What finish to apply to wood
There seems to be a lot of confusion when it comes to finishing wood, so we look at the different options for the home DIY enthusiast.
When you're making your own wood furniture you will no doubt want to protect what you make with a finish, but with so many options to choose from, how do you know which is the best finish for your project?
Why is it necessary to finish wood? The main reason you apply any type of finish to wood is to offer protection. Stains and spills can so easily spoil your furniture, and you also want furniture to be easy to keep clean, which means it's going to need to be wiped down or polished. Applying a finish not only provides protection, it also brings out the best in wood projects. When you're dealing wih outdoor furniture, sunlight and weather can quickly fade and dry out wood furniture, and unless you specifically want wood furniture to age naturally, you will want to apply a finish for protection.
We look at different finishing options for wood and the pros and cons of each.
Paint is one of the easiest and most durable finishes to apply to wood, but you aren't going to want to apply this to expensive timbers, unless you are giving an old piece of furniture a modern makeover. Pine is a relatively inexpensive wood to work with for the home DIY enthusiasts, and pine can easily be painted for both indoor and outdoor use. As long as you apply a wood primer before painting, today's paint products - whether acrylic paint, oil based or spray paint - can instantly transform furniture.
In line with current trends, chalk paint is one of the most popular ways to transform dark or dated furniture. Chalk paint is super easy to apply and projects only require a light sanding before painting - no primer required when using chalk paint. One nice thing about using chalk paint is that it doesn't damage the furniture in any way. If you're tired of the look, lightly sand and re-apply another colour. If you want to restore a piece to its original condition, use a stripper to remove the paint. It might be a messy process, but at the end of the day painted furniture can be taken back and restored.
Whatever finish you apply, excluding chalk paint, you need to prepare the surface beforehand. This is done by either hand sanding or sanding with a sander. In most instances you will use a medium-grit sandpaper like 120-grit to remove any rough or uneven edges and then sand with 220-grit for a smooth finish.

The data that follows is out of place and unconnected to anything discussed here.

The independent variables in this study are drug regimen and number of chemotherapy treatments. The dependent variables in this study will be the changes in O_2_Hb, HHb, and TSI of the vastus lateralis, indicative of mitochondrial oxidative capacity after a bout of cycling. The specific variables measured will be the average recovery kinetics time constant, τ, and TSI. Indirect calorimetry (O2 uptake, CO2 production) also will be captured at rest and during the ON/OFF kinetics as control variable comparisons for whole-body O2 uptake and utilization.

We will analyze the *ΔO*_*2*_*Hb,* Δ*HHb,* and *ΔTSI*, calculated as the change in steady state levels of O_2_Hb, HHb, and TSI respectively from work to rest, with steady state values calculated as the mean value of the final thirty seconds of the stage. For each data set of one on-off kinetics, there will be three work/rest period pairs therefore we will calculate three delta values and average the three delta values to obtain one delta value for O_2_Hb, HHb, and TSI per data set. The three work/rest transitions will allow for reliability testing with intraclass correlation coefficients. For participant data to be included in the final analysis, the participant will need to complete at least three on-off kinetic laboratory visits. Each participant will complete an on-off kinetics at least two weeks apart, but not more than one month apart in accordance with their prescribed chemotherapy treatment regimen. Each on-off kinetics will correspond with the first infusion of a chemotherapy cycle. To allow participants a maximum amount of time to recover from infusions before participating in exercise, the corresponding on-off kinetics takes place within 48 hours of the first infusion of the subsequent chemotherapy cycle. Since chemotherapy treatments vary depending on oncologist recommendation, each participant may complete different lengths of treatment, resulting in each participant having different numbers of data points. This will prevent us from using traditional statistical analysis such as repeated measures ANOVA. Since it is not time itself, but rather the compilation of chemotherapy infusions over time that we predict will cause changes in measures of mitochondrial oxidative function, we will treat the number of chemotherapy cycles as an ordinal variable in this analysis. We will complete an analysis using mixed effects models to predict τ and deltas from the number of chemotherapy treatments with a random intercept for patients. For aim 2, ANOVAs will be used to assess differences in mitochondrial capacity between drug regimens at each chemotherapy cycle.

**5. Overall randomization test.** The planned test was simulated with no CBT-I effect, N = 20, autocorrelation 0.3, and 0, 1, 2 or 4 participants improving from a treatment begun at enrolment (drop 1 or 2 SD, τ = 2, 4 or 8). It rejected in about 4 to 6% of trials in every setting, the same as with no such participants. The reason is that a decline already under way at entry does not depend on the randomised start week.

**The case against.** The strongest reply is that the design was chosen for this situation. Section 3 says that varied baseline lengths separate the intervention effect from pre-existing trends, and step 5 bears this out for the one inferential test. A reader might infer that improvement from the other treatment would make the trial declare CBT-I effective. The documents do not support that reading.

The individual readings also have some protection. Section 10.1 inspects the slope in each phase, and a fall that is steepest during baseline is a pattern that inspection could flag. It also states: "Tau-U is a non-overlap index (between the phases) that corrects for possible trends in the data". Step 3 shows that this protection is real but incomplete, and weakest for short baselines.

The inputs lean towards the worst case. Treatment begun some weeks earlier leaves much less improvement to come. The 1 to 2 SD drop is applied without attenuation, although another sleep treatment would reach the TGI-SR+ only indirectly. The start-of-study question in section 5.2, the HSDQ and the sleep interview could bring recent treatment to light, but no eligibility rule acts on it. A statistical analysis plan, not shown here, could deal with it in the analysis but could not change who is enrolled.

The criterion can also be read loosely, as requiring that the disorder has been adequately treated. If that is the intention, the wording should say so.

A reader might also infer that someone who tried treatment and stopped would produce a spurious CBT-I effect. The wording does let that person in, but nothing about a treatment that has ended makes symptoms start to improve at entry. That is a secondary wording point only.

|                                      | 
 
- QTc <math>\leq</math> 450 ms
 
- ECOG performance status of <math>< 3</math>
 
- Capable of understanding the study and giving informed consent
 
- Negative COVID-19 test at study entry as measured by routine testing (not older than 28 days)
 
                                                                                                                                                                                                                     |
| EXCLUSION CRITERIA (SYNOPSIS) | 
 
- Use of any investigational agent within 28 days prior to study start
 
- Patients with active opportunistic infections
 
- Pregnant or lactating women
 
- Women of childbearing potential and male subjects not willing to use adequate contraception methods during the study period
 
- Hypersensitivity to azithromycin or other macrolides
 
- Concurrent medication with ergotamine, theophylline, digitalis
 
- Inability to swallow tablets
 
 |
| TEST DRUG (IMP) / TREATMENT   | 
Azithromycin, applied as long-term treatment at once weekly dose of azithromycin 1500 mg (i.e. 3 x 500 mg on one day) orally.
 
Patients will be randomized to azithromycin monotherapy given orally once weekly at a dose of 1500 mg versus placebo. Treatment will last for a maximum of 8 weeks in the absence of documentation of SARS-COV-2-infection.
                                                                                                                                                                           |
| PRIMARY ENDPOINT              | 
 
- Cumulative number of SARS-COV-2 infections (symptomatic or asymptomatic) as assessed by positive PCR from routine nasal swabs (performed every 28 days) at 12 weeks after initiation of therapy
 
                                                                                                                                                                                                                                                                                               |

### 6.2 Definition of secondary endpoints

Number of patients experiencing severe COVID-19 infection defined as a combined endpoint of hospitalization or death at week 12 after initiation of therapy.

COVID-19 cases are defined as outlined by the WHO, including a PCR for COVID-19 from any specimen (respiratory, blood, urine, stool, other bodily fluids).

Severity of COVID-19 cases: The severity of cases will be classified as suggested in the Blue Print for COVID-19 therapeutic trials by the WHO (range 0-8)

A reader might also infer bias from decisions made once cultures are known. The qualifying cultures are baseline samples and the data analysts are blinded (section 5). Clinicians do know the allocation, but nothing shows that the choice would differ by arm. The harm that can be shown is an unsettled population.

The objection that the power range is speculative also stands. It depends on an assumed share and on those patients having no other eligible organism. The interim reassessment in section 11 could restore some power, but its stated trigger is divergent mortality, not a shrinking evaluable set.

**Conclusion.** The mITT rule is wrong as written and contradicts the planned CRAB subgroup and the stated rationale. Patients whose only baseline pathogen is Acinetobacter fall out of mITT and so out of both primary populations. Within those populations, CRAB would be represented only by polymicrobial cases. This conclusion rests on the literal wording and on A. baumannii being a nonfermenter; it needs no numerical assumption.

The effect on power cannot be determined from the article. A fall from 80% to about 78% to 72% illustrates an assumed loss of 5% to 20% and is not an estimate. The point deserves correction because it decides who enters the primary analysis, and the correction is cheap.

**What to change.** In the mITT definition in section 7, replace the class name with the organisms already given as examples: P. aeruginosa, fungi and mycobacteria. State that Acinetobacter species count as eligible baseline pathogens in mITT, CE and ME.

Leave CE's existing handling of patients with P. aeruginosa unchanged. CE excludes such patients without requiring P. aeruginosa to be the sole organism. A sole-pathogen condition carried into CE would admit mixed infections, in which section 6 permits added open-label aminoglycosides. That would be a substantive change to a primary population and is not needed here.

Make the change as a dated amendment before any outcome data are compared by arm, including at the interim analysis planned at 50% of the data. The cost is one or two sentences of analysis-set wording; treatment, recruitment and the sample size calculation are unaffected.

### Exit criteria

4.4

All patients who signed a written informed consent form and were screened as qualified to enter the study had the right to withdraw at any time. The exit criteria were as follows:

Once you've finished sanding it's important to wipe down or clean the surface to remove all traces of dust. If you leave dust behind this will spoil the finish and you could end up having to repeat the finishing process.
GOOD TO KNOW: An easy way of cleaning a sanded project is to use rags and mineral turpentine.
Surface finishes are generally those that sit on top of the wood, such as varnishes and sealers, as well as paint. Layered finishes offer the best protection for wood projects; polyurethane varnish being the best finish for indoor wood projects, and sealer being the best finish for exterior wood projects.
- Polyurethane Varnish
One of the most popular finishing options for any type of indoor furniture, polyurethane offers a tough layer for wood furniture. The only downside of using a polyurethane varnish is that it can be time-consuming, but there are now many water-based polyurethane finishes that cut the time spent applying and drying time considerably. You also now have the option to choose between matt, satin or gloss polyurethane finishes.
When making furniture such as tables or desks, you will definitely want to apply a tough polyurethane finishes to these surfaces. Any piece of furniture that has a table surface should be protected from scratches, stains and spills and polyurethane varnish offers maximum protection.
Sealer is very similar in formulation to varnish, with one important difference. Sealer is less viscous (runnier) than varnish, and this allows sealer to be absorbed into the surface of wood furniture - bonding with the surface far more than a varnish would. That's why it is recommended that you use an exterior sealer for all your outdoor furniture and wood projects.
Absorbent wood finishes are those that are absorbed into the wood like Danish, tung or boiled linseed oil. While an oil finish is preferred for a more natural look, these do not offer a great amount of protection and have to be applied on a regular basis. Oil finishes are one of the easiest and fastest ways to apply a finish to wood projects, and oils bring out the natural beauty of wood, especially decorative pieces like clocks, frames and wall decor.
I have included a video below from one of my favourite channels that highlights all the items discussed above. Bear in mind that the video discusses some products that are not available locally, but these have been substituted where necessary in the discussion above.